By Sherry Bunting, Farmshine, May 29, 2020
BROWNSTOWN, Pa. — Two checkoff-funded vehicles are refining the “U.S. Dairy” machine. They are GENYOUth and the FARM program under the Innovation Center for U.S. Dairy (“U.S. Dairy” for short), with a board representing food supply chain stakeholders and NGO’s like World Wildlife Fund.
It has been 12 years since the formation of these checkoff-funded organizations and programs under the umbrella of DMI (Dairy Management Inc).
How many times have we heard that consumers are driving FARM program requirements? Are they?
How many times have we heard that today’s young people – Generation Z – are agents for change, that they are socially and environmentally attentive in their food choices, that they are concerned about the impact of agriculture on climate and the environment? Are they?
The next wave for FARM will be environmental requirements to fulfill a new “sustainability” platform from U.S. Dairy’s Sustainability Alliance.
And the next frontier for GENYOUth is to use our nation’s schoolchildren and the climate change conversation as leverage for an emerging industry vision for the “future of food.”
In fact, it looks like they want to make future ‘Greta Thunbergs’ out of our school kids. (Thunberg is the teenage vegan anti-animal climate change activist from Sweden who was recognized as person of the year.)
GENYOUth’s tagline is “Exercise your influence,” and in the Spring 2020 edition of GENYOUth Insights — the organization’s newsletter to schools and “partners” — the main article under the headline “Youth and the future of food” connects the dots.
GENYOUth used funding from DMI and Midwest Dairy, under the guidance of Edelman Intelligence, to do a survey of teenagers about their food choices.
Known for its “purpose-driven marketing,” Edelman is the global communications that receives $15 to $17 million a year in checkoff funds from DMI for contract services. Richard Edelman, himself, is a key member of the GENYOUth board of directors. Many of the global companies getting involved in the EAT Forums, such as PepsiCo and Danone, are Edelman clients. Edelman also ‘loaned’ personnel to work with the EAT foundation from Sweden that launched the now infamous EAT Lancet report, and EAT FReSH (Food Reform for Sustainability and Health) Forums last year preaching “planetary boundary diets” that represent huge reductions in consumption of meat, milk and dairy products.
The minds of children are the next frontier. In fact, this is something Edelman identified in that pivotal year of change for DMI. That year, 2008, Edelman launched its “Edelman Food and Nutrition Advisory Panel” staffed by “globally known food and nutrition experts,” who “provide strategic counsel to the firm’s food and nutrition staff in the areas of obesity, food ethics, food policy, functional foods, health claims and nutrition communications,” according to the Holmes Report.
Among those Edelman panel members were past Dietary Guidelines Advisory Committee members as well as a later appointee to the 2015 Dietary Guidelines Advisory Committee.
Fast forward to 2020, the recent GENYOUth newsletter article states in large bold type that, “What youth know, care about and do might make or break the future for healthy, sustainable food and food systems… The future of sustainability – which includes the future of food and food systems – will benefit from youth leadership and voice.”
The GENYOUth Insights article identifies the problem as revealed by the Edelman-guided checkoff-funded survey: “Youth are twice as likely to think about the (personal) healthfulness of their food over its environmental impact,” and the GENYOUth newsletter bemoans this finding needing action because “teens aren’t thinking too much about the connection between food and the health of the planet.”
Specifically, 65% of youth surveyed said they regularly think about how healthy or nutritious their food is, but only 33% regularly think about whether the food they eat has an impact on the environment.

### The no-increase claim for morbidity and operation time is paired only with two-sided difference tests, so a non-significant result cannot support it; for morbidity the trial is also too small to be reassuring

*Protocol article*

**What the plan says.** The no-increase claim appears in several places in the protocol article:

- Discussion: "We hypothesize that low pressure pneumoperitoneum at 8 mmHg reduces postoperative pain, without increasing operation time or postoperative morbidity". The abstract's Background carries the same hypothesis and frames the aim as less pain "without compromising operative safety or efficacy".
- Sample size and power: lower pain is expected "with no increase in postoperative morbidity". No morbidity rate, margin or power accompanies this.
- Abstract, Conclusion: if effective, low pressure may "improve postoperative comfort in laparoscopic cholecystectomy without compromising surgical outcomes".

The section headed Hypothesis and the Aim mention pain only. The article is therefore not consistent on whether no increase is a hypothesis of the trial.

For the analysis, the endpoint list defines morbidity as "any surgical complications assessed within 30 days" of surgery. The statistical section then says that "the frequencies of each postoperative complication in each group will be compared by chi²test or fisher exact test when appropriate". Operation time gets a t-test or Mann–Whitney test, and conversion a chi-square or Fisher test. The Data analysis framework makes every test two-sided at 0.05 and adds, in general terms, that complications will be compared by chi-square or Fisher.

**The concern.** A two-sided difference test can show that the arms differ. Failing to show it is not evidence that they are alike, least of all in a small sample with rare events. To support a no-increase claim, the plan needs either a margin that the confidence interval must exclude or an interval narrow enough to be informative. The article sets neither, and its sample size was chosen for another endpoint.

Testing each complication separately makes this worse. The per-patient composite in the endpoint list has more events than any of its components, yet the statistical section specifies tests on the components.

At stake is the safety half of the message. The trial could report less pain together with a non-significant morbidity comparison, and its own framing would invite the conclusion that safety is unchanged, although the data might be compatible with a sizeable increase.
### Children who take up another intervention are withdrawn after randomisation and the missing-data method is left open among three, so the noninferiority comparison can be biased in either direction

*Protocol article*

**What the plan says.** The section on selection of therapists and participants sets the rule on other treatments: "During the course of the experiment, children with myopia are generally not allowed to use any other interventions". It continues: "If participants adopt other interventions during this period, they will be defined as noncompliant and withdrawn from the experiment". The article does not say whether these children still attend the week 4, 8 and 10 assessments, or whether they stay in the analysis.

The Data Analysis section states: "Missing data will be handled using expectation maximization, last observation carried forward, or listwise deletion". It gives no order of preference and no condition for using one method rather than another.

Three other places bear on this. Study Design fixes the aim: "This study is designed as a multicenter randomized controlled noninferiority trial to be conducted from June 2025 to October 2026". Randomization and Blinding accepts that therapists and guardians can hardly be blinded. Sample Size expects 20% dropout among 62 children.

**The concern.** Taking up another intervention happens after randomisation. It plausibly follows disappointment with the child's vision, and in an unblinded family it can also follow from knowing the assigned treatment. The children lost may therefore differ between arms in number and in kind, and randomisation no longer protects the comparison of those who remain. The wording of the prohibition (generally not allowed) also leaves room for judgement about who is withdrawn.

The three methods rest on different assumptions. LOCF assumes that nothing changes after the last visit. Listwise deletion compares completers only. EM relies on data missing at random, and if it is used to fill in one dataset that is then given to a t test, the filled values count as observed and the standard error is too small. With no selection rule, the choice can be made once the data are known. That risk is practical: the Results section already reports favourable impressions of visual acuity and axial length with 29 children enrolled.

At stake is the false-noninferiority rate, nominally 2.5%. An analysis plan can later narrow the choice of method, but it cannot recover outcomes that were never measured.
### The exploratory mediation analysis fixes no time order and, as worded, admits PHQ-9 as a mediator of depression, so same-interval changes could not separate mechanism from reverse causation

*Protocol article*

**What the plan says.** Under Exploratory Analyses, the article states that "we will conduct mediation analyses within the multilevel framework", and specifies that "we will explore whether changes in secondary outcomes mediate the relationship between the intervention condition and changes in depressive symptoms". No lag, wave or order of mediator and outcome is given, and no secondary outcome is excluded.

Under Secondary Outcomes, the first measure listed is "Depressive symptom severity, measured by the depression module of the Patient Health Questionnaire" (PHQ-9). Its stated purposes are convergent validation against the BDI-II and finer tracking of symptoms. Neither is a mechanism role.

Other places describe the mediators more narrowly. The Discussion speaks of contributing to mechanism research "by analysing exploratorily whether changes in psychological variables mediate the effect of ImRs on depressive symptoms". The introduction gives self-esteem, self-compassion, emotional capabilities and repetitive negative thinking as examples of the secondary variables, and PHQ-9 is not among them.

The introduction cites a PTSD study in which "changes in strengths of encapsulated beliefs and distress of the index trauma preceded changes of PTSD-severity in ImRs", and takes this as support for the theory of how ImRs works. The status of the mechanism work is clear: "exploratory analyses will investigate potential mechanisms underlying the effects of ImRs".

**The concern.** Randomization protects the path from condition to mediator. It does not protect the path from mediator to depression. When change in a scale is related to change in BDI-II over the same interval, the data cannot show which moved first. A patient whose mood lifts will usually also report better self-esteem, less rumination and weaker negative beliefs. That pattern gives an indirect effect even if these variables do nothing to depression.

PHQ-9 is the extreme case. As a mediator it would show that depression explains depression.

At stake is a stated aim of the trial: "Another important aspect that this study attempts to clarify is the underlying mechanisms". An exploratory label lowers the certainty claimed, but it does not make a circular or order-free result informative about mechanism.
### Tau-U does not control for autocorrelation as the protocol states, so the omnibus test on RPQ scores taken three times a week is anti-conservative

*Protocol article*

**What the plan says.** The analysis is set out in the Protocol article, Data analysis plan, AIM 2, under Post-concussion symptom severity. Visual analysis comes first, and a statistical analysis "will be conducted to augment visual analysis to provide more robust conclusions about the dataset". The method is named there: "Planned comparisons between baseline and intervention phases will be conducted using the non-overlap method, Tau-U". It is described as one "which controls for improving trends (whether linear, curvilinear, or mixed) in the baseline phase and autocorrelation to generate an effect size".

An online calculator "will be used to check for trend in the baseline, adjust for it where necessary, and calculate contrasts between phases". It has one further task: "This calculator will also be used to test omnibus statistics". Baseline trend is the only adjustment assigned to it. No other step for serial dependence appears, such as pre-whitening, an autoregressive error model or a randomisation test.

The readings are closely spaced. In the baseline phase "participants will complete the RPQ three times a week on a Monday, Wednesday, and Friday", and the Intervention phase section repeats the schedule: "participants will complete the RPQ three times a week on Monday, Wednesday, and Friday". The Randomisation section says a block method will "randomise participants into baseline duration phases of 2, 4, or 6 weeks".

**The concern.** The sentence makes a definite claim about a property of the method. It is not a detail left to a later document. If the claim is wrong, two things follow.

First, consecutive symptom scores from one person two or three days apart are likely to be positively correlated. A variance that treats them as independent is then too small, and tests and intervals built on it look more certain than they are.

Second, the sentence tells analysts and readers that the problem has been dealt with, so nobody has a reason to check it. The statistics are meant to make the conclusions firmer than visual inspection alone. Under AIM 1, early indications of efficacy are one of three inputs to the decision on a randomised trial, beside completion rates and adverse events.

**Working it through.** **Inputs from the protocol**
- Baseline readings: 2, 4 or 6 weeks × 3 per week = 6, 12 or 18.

In fact, when it came to actual food and beverage choices, a whopping 91% of teens said they think about taste, followed by cost (76%), followed by how personally healthy it is (76%). Whether or not the food is produced in an “environmentally friendly” manner was far behind at 60%. (Teens did say “package recycling” ranked high on their list of considerations.)
What’s wrong with teenagers choosing foods and beverages based on taste, cost and personal health? From this reporter’s perspective, those are logical choice factors for maturing young people. Incidentally, those are criteria that bode well for milk and dairy products.
But GENYOUth and friends want to guide teens to make food and beverage choices based on real or perceived “impact on environment.” This opens the door for partnering food companies to do “social purpose-driven marketing” and for organizations like WWF to further influence them.
This would seem to fall in line with the direction of the next round of Dietary Guidelines, which in 2010 became tied more closely to institutional feeding in schools and daycares through USDA administrative rules and the Healthy Hunger-Free Kids Act.
For the 2020 Guidelines, the Committee has ignored good research on saturated fat that was screened out of the process by USDA, and they released a draft report this week that further reduces the recommended level of saturated fat in the diets of children over age 2 and adults.
Back in the last cycle of Dietary Guidelines (2015), the committee attempted to use anti-cattle “sustainability” and “planetary health” as criteria in meal pattern recommendations. At the time, the “sustainability” requirement was directed toward reducing beef (cattle) consumption. The dairy industry was silent, while other animal protein sectors became vocal. One thing to remember is that whatever happens to beef will eventually happen to dairy because cattle are most definitely in the “planetary” crosshairs of anti-animal activists.
The “sustainability” language and framework were ultimately removed from the 2015-2020 Dietary Guidelines, but fat is still the tool.
Back to the Spring 2020 GENYOUth Insights article, a new tagline has been coined: “good for me, good for the planet.”
The walk down the slippery slope begins. GENYOUth and friends, including USDA, want today’s teens to place more decision-making emphasis on the impact of food on the environment. In the Insights article, GENYOUth points out to its partnering companies and schools that kids don’t care enough about the environmental impact of the food they choose to eat.
This is where FARM requirements and checkoff promotion are headed – toward social purpose-driven marketing as defined by the various supply chain partners that have people on these checkoff-influencing boards. The plan is to indoctrinate schoolchildren on sustainable food choices, then adapt what farms have to do to meet new consumer-driven criteria.